Cecil Beaton arrived to NYC in 1928 with a sketchbook under his arm, a camera in his bag, and a mission to woo Manhattan's upper crust in the same whimsical fashion that he dazzled his native England's ritziest regals.
I've been in love with Beaton's eclectic body of work ever since first viewing his glittering portraits of socialite Paula Gellibrand (Aka; Marquesa de Casa Maury) as a teen. His work felt so modern to me, that I wouldn't have been surprised if you told me he invented Glam Rock. The theatricality and decadence of his creative vision will inspire bright young things for ages to come.
Above: The photo that started my fascination . . . Paula Gellibrand as photographed by Beaton in 1928. Below: Yours truly in front of the whimsically hand-painted entrance mural.
During his years hotel-hopping in Manhattan (from the 1920s through the '60s), he created visual poems for Vreeland at Vogue, wardrobed the Metropolitan Opera, designed book jackets to swoon over, styled Broadway musicals, befriended Warhol, champagned with Monroe, and romanced Garbo. He became creative director of the social-set . . . slaying the city's elite with his lyrical watercolors and sumptuous photography. Beaton was a Renaissance soul of the highest order, deeply inspired by the city's metropolitan razzle-dazzle.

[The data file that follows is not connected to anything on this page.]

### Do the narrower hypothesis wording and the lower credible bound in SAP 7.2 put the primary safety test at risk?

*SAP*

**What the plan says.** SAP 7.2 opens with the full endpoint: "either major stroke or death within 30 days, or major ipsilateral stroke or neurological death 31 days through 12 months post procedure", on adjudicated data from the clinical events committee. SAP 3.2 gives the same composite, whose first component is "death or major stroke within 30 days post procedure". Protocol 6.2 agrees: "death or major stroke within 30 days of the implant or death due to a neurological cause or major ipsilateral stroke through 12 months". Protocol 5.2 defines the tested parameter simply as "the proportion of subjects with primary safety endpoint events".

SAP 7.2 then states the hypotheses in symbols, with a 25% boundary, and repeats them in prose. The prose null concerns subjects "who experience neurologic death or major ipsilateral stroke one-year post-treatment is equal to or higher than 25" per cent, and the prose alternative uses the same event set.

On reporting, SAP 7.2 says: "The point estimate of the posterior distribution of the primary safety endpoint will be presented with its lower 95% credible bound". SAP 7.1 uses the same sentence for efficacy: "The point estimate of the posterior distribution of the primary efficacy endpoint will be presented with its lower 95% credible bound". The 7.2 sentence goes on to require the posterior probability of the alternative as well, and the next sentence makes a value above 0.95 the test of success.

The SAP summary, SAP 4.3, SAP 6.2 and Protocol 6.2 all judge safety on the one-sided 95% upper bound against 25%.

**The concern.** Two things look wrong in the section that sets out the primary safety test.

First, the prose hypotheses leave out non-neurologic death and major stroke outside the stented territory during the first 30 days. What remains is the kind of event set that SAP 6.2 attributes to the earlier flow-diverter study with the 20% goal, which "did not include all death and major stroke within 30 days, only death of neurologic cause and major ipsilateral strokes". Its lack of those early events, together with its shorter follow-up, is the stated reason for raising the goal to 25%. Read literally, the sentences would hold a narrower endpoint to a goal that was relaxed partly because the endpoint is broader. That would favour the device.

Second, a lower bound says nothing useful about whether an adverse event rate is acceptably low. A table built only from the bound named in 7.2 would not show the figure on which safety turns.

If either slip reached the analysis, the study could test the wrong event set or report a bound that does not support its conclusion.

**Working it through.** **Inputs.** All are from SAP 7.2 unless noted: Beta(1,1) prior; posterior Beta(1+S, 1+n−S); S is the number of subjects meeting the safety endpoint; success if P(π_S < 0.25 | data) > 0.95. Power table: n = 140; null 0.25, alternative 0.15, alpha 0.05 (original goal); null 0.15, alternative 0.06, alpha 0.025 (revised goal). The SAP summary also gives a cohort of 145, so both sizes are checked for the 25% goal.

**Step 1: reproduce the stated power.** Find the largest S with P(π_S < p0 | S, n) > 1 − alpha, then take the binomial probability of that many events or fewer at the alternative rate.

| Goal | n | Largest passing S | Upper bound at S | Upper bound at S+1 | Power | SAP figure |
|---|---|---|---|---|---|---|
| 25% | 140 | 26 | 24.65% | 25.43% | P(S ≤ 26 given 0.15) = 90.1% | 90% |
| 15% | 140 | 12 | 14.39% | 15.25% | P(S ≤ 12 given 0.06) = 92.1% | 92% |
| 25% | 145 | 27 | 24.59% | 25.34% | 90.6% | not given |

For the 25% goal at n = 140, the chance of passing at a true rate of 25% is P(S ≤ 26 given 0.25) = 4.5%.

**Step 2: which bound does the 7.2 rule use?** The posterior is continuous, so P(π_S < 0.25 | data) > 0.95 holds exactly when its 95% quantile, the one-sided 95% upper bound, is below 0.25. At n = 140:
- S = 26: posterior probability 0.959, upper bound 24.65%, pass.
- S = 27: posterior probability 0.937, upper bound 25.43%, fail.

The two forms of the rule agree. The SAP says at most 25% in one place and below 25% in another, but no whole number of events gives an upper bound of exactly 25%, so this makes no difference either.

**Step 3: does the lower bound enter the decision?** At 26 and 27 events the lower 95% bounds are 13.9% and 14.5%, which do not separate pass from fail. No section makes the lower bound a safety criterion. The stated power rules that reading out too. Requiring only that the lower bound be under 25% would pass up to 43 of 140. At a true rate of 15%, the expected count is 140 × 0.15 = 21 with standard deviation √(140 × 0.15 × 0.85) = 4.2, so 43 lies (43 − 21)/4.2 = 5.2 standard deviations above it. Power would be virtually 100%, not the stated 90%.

Now through Feb. 20th at the Museum of the City of New York, there is a wonderful collection of Cecil's New York oeuvre on display. Beautifully curated by Donald Albrecht (an acquaintance, as he is a board member of Manitoga, which is across the road from our studio, and a place dear to our hearts), the exhibit is a visual love-letter to Beaton, told through rare photographs, 1st edition books, set design and wardrobe sketches, watercolors, magazine layouts and original costumes. It is an absolute feast for the peepers.
Above: Beaton's colorful apartment in the storied Plaza Hotel, c.1946 (as captured by Dmitri Kessel). Below: My favorite piece in the exhibit . . . Broadway phenomenon, Tallulah Bankhead in watercolor and pencil, c.1932. Beaton later designed her costumes for a production of Antony and Cleopatra in 1937.